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'Just believe:' Mount Forest to honour late community champion with Chalk It Up event

Heather Aitken, who passed away last month, was a tireless community advocate and volunteer who will be honoured on Saturday
Heather Aitken and her husband Stu Husk pictured at last year's Chalk It Up event. Keegan Kozolanka/GuelphToday file photo

“Just believe."

This wasn’t just a saying for Heather Aitken. For her, the secret to happiness was helping others and believing in them.

This Saturday, members of the Downtown Mount Forest Retail Committee will hold “Chalk Up Mount Forest," a sidewalk and driveway drawing event in memory of Aitken.

Aitken passed away April 12 from a rare mitochondrial neurogastrointestinal encephalomyopathy (MNGIE) disease. She was in her 51st year.

“She was such an advocate for her community, always caring for others, especially kids,” said Amanda Boylan of the Downtown Mount Forest Retail Committee.

“She was so community oriented and very involved with the people of Mount Forest. And she was always about bringing us together as a community.”

This is not the first Chalk it Up event in Mount Forest.

Last year, Aitken and her husband, Stu Husk, held the event in honour of first responders and frontline workers during the pandemic.

Over 150 participants displayed their artistic abilities with colourful messages of encouragement and thanks, brightening the sidewalks and driveways of Mount Forest.

“This helped to bring the community together in a safe and fun way during this crazy time we are all in right now,” Boylan said.

“And we sure did go crazy with the chalk. Myself and my kids, it was so much fun!”

Aitken and Husk donated the chalk as well as gift vouchers and more than 100 pizzas for participants.

A few months later, Aitken was keen to plan another community event, with a dance party included.

“She organized it. She thought if we can’t be together because of the pandemic, we can still dance together, even if we are physically distanced. The event was broadcast on the local radio station and everyone took part,” Boylan said.

And this year’s Chalk it Up event, Boylan said, will celebrate Aitken and all that she has done for the community, honouring the memory of a dear friend.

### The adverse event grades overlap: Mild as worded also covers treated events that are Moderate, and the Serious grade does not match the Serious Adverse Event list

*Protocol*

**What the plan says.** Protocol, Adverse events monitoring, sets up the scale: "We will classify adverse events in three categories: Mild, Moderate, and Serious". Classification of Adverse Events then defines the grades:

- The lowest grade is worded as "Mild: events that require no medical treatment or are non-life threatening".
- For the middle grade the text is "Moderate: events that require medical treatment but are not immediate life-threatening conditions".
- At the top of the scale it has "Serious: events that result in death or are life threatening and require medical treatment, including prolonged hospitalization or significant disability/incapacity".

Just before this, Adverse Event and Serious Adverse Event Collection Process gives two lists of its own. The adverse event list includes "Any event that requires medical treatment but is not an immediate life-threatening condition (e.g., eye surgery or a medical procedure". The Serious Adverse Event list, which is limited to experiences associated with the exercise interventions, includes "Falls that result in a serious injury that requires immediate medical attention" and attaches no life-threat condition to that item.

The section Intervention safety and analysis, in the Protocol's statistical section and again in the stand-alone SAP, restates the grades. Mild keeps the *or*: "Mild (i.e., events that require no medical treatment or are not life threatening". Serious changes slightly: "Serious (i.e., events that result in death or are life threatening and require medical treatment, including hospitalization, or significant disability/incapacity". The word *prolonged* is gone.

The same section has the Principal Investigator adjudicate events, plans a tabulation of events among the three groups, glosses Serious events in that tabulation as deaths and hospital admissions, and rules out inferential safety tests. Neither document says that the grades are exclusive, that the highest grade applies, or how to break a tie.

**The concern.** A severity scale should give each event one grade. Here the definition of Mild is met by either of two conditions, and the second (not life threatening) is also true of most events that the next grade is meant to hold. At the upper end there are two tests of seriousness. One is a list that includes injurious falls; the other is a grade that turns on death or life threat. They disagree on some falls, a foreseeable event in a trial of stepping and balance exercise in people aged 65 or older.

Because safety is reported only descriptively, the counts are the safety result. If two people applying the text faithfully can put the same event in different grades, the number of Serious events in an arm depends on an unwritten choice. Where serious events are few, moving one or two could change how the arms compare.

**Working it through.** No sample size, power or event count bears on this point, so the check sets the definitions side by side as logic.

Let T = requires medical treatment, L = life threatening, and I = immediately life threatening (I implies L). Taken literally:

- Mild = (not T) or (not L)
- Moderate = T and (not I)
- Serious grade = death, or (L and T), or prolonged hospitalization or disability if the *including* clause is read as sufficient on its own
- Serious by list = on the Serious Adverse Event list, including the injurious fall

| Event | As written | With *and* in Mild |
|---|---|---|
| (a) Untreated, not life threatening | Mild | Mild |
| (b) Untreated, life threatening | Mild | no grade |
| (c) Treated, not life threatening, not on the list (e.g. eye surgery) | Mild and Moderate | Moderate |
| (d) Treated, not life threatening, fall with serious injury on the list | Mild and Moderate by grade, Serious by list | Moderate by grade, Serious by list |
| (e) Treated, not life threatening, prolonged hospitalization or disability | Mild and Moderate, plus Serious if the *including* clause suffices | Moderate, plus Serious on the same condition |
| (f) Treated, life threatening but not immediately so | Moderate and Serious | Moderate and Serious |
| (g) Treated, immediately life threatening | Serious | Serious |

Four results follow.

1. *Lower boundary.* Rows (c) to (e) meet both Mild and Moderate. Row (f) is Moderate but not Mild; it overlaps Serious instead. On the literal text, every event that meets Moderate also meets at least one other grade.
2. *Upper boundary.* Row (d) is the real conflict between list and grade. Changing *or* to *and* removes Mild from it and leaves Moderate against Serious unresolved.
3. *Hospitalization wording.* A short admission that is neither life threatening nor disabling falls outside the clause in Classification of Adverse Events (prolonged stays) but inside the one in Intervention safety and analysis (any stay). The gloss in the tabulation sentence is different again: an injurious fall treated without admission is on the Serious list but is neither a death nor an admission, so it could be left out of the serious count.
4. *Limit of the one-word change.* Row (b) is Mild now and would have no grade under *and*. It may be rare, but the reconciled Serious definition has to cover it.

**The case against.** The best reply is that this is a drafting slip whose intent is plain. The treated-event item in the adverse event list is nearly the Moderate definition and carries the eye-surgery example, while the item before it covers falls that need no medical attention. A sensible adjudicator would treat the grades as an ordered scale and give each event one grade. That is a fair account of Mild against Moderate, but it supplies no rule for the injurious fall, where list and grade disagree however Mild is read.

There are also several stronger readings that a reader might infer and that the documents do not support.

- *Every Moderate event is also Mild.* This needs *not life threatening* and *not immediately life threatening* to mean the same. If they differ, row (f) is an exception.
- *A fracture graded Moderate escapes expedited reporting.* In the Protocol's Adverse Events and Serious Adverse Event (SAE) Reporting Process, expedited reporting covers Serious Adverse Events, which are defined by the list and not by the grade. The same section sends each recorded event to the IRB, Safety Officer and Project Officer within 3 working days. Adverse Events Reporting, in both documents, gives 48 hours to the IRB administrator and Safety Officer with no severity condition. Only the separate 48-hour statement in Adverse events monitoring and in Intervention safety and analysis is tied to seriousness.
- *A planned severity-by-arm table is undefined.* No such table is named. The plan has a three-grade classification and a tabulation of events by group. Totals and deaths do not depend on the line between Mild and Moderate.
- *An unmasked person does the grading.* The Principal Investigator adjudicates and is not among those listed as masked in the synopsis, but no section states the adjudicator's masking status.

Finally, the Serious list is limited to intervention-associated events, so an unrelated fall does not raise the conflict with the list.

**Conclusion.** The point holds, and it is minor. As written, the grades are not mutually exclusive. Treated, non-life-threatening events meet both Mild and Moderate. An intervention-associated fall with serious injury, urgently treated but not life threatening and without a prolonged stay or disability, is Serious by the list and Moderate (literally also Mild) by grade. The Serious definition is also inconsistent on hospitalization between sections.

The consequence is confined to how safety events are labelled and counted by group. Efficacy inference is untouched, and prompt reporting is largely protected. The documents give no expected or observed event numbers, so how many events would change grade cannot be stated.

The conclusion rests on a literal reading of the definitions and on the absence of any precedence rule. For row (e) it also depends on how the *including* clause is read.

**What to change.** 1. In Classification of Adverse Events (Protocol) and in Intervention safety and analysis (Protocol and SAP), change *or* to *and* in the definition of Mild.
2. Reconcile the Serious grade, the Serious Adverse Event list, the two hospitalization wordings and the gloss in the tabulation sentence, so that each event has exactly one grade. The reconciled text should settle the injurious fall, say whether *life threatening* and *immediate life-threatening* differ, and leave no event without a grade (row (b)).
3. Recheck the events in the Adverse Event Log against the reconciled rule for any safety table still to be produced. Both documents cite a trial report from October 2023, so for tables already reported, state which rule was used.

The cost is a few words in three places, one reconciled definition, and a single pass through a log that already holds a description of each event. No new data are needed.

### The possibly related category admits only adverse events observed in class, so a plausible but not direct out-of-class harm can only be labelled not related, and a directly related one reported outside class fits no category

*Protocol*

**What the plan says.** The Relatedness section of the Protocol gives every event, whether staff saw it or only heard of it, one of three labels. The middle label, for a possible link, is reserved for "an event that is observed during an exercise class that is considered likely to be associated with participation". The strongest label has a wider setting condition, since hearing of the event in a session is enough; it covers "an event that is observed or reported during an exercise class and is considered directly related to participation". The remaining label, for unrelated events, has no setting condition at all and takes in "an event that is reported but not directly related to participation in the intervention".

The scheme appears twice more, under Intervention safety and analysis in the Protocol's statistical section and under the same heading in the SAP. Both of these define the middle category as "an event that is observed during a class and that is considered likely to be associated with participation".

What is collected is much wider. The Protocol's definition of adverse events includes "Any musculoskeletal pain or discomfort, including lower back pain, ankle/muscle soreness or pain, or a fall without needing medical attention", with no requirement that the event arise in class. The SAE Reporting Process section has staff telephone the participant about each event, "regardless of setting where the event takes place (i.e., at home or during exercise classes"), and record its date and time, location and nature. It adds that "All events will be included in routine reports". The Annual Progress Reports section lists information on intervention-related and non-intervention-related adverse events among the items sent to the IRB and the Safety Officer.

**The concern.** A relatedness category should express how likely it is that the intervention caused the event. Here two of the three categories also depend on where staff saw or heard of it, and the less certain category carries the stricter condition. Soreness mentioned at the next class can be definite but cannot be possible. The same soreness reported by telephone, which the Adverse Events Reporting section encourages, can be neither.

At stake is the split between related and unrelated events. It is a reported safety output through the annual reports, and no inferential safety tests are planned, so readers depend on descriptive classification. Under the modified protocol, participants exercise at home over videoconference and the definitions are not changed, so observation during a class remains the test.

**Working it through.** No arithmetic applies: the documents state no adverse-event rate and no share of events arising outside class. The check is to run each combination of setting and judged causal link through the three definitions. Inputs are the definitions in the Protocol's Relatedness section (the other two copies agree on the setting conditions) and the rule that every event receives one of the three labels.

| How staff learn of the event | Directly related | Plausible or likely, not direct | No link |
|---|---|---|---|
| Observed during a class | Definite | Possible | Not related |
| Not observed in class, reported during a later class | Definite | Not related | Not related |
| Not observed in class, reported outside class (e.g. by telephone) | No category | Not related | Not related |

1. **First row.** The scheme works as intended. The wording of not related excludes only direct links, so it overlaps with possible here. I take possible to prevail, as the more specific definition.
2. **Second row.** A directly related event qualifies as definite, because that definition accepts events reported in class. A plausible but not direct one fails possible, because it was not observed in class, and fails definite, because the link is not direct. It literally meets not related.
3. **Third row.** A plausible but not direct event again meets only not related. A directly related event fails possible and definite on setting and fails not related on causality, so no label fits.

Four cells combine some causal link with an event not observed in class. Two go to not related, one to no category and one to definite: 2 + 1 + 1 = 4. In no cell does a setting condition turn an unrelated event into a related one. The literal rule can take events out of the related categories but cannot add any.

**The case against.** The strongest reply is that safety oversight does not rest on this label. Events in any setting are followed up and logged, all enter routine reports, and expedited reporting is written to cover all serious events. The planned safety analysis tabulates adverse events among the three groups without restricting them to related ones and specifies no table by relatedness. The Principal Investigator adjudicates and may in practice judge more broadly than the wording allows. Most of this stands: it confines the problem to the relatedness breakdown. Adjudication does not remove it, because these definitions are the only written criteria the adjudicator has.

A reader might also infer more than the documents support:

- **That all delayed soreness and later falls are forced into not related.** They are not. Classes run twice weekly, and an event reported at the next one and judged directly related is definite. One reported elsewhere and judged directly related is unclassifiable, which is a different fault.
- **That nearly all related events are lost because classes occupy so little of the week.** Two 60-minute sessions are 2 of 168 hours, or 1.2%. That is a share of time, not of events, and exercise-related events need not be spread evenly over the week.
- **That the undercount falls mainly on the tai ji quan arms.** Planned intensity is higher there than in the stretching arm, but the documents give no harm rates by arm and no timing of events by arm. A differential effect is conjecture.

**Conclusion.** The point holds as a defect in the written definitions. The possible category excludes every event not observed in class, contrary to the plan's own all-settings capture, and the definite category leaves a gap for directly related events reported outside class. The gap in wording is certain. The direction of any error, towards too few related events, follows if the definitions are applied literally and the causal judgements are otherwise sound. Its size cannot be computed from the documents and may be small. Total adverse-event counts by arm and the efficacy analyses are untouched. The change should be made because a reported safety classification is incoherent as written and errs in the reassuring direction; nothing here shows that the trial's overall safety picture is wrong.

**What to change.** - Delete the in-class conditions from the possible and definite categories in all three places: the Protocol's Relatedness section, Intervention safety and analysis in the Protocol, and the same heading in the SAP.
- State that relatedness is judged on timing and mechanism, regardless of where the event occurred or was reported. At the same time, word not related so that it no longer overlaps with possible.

“She fought her disease for so many years. People can write messages for her and her family, and show their support by colouring green ribbons to raise awareness about Mito disease."

Aitken was dedicated to supporting Mito Canada, wearing her Mito green ribbon proudly.

She was a volunteer for many years with the Mount Forest Patriots Junior C Hockey Club and the Victoria Cross Public School Breakfast Club.

“But it was all of the little things she used to do too,” Boylan said.

From donating hundreds of fidget spinners to local kids or buying warm winter clothing for the Wellington Heights Warm Winter Wishes program, Aitken was always eager to find new ways to support her community.

“She always supported me. I own a business here in town and Heather bought me flowers. It was just before she passed away,” Boylan said.

“She congratulated me on four years since opening my business. That was Heather. I was so lucky to call her my friend.”

This year’s Chalk it Up event is a way to show appreciation for all  Aitken gave her community.

‘It’s amazing because National Nurse’s Week is coming up. A year ago, it was Heather’s mission to support them,” Boylan said.

“We are all so excited and so many people have stepped up offering donations.”

Local businesses and community members have contributed gift cards and gift baskets.

“And Wellington Drone will be volunteering their time too. They will take pictures of the coloured driveways. Everyone wants to come together in Heather’s memory," Boylan said.

She encourages everyone to show their support by drawing green ribbons and messages of appreciation.

“And with the time we are in now, this is something we can do safely and at a distance.”

“We all need to get outside and remember Heather. She has done so much for us and she will be sorely missed. Our hearts go out to her family,” Boylan said.

Aitken’s catch phrase, “just believe” is now widely known in the Mount Forest community.

“It was mentioned over and over again at her funeral,” Boylan said.

“Heather really did 'just believe.' She always believed in the goodness in people.”